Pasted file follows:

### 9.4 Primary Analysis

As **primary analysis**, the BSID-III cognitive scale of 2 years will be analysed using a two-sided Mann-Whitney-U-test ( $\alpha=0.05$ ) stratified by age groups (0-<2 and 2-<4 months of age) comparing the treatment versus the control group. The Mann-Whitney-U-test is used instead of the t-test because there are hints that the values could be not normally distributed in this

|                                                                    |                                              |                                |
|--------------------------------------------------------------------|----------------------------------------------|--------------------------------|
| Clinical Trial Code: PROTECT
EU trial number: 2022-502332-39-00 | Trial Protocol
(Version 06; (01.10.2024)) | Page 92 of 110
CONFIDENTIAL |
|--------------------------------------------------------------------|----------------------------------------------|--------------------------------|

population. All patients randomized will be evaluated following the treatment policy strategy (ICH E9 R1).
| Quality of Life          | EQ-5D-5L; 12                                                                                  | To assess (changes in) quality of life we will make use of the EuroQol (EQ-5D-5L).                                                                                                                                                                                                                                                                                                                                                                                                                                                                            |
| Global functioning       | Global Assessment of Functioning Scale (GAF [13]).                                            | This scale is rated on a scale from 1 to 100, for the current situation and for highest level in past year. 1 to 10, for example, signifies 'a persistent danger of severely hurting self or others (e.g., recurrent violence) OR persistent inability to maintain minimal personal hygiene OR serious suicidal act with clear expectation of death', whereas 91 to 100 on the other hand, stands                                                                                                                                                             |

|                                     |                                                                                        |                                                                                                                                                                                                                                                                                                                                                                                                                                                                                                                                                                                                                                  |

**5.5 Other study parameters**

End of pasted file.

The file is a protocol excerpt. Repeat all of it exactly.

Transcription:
### 9.4 Primary Analysis

As **primary analysis**, the BSID-III cognitive scale of 2 years will be analysed using a two-sided Mann-Whitney-U-test ( $\alpha=0.05$ ) stratified by age groups (0-<2 and 2-<4 months of age) comparing the treatment versus the control group. The Mann-Whitney-U-test is used instead of the t-test because there are hints that the values could be not normally distributed in this

|                                                                    |                                              |                                |
|--------------------------------------------------------------------|----------------------------------------------|--------------------------------|
| Clinical Trial Code: PROTECT
EU trial number: 2022-502332-39-00 | Trial Protocol
(Version 06; (01.10.2024)) | Page 92 of 110
CONFIDENTIAL |
|--------------------------------------------------------------------|----------------------------------------------|--------------------------------|

population. All patients randomized will be evaluated following the treatment policy strategy (ICH E9 R1).
| Quality of Life          | EQ-5D-5L; 12                                                                                  | To assess (changes in) quality of life we will make use of the EuroQol (EQ-5D-5L).                                                                                                                                                                                                                                                                                                                                                                                                                                                                            |
| Global functioning       | Global Assessment of Functioning Scale (GAF [13]).                                            | This scale is rated on a scale from 1 to 100, for the current situation and for highest level in past year. 1 to 10, for example, signifies 'a persistent danger of severely hurting self or others (e.g., recurrent violence) OR persistent inability to maintain minimal personal hygiene OR serious suicidal act with clear expectation of death', whereas 91 to 100 on the other hand, stands                                                                                                                                                             |

|                                     |                                                                                        |                                                                                                                                                                                                                                                                                                                                                                                                                                                                                                                                                                                                                                  |

**5.5 Other study parameters**